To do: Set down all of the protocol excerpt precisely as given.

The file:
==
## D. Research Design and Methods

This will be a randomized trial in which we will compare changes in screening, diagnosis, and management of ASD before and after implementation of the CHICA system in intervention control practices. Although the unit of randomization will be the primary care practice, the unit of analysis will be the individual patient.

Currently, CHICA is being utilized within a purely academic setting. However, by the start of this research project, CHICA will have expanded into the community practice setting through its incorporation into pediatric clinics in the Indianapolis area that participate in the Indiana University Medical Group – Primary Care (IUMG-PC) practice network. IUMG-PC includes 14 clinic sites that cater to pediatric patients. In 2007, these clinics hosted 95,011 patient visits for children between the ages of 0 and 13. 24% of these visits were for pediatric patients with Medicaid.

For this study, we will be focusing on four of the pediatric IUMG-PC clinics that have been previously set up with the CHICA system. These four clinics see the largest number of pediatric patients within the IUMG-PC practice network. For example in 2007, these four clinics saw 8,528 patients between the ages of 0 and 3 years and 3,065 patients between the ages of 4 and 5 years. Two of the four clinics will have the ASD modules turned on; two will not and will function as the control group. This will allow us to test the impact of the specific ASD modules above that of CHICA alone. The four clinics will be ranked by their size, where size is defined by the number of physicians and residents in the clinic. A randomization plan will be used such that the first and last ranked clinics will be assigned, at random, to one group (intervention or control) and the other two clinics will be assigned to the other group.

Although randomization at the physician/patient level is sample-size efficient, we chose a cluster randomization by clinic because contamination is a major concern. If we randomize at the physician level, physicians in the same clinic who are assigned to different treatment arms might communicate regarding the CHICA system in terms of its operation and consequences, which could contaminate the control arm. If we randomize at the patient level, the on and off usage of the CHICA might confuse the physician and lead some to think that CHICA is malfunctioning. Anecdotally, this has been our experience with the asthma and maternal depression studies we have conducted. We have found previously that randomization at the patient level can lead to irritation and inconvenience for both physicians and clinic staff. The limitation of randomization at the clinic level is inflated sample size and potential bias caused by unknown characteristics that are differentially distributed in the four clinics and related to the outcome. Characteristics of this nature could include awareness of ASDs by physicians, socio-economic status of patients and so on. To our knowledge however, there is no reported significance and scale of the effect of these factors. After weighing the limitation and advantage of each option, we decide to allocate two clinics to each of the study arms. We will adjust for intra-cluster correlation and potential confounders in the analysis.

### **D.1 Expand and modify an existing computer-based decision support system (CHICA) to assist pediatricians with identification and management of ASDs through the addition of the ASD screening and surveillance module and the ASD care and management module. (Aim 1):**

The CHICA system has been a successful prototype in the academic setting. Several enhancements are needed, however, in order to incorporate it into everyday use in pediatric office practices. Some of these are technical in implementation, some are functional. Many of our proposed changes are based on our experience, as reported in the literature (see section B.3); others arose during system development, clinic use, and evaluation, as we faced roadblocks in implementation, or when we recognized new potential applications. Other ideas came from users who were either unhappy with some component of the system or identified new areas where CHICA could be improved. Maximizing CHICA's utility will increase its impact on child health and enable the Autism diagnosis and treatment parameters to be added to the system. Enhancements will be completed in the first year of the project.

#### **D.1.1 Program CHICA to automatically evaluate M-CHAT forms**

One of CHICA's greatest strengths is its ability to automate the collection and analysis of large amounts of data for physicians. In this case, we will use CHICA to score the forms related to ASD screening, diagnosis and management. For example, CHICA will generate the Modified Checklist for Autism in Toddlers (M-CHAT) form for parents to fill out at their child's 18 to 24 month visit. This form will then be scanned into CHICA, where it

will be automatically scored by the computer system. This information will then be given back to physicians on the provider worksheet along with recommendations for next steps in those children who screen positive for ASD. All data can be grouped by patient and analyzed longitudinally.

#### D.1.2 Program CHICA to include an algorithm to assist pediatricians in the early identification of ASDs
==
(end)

## D. Research Design and Methods

This will be a randomized trial in which we will compare changes in screening, diagnosis, and management of ASD before and after implementation of the CHICA system in intervention control practices. Although the unit of randomization will be the primary care practice, the unit of analysis will be the individual patient.

Currently, CHICA is being utilized within a purely academic setting. However, by the start of this research project, CHICA will have expanded into the community practice setting through its incorporation into pediatric clinics in the Indianapolis area that participate in the Indiana University Medical Group – Primary Care (IUMG-PC) practice network. IUMG-PC includes 14 clinic sites that cater to pediatric patients. In 2007, these clinics hosted 95,011 patient visits for children between the ages of 0 and 13. 24% of these visits were for pediatric patients with Medicaid.

For this study, we will be focusing on four of the pediatric IUMG-PC clinics that have been previously set up with the CHICA system. These four clinics see the largest number of pediatric patients within the IUMG-PC practice network. For example in 2007, these four clinics saw 8,528 patients between the ages of 0 and 3 years and 3,065 patients between the ages of 4 and 5 years. Two of the four clinics will have the ASD modules turned on; two will not and will function as the control group. This will allow us to test the impact of the specific ASD modules above that of CHICA alone. The four clinics will be ranked by their size, where size is defined by the number of physicians and residents in the clinic. A randomization plan will be used such that the first and last ranked clinics will be assigned, at random, to one group (intervention or control) and the other two clinics will be assigned to the other group.

Although randomization at the physician/patient level is sample-size efficient, we chose a cluster randomization by clinic because contamination is a major concern. If we randomize at the physician level, physicians in the same clinic who are assigned to different treatment arms might communicate regarding the CHICA system in terms of its operation and consequences, which could contaminate the control arm. If we randomize at the patient level, the on and off usage of the CHICA might confuse the physician and lead some to think that CHICA is malfunctioning. Anecdotally, this has been our experience with the asthma and maternal depression studies we have conducted. We have found previously that randomization at the patient level can lead to irritation and inconvenience for both physicians and clinic staff. The limitation of randomization at the clinic level is inflated sample size and potential bias caused by unknown characteristics that are differentially distributed in the four clinics and related to the outcome. Characteristics of this nature could include awareness of ASDs by physicians, socio-economic status of patients and so on. To our knowledge however, there is no reported significance and scale of the effect of these factors. After weighing the limitation and advantage of each option, we decide to allocate two clinics to each of the study arms. We will adjust for intra-cluster correlation and potential confounders in the analysis.

### **D.1 Expand and modify an existing computer-based decision support system (CHICA) to assist pediatricians with identification and management of ASDs through the addition of the ASD screening and surveillance module and the ASD care and management module. (Aim 1):**

The CHICA system has been a successful prototype in the academic setting. Several enhancements are needed, however, in order to incorporate it into everyday use in pediatric office practices. Some of these are technical in implementation, some are functional. Many of our proposed changes are based on our experience, as reported in the literature (see section B.3); others arose during system development, clinic use, and evaluation, as we faced roadblocks in implementation, or when we recognized new potential applications. Other ideas came from users who were either unhappy with some component of the system or identified new areas where CHICA could be improved. Maximizing CHICA's utility will increase its impact on child health and enable the Autism diagnosis and treatment parameters to be added to the system. Enhancements will be completed in the first year of the project.

#### **D.1.1 Program CHICA to automatically evaluate M-CHAT forms**

One of CHICA's greatest strengths is its ability to automate the collection and analysis of large amounts of data for physicians. In this case, we will use CHICA to score the forms related to ASD screening, diagnosis and management. For example, CHICA will generate the Modified Checklist for Autism in Toddlers (M-CHAT) form for parents to fill out at their child's 18 to 24 month visit. This form will then be scanned into CHICA, where it

will be automatically scored by the computer system. This information will then be given back to physicians on the provider worksheet along with recommendations for next steps in those children who screen positive for ASD. All data can be grouped by patient and analyzed longitudinally.

#### D.1.2 Program CHICA to include an algorithm to assist pediatricians in the early identification of ASDs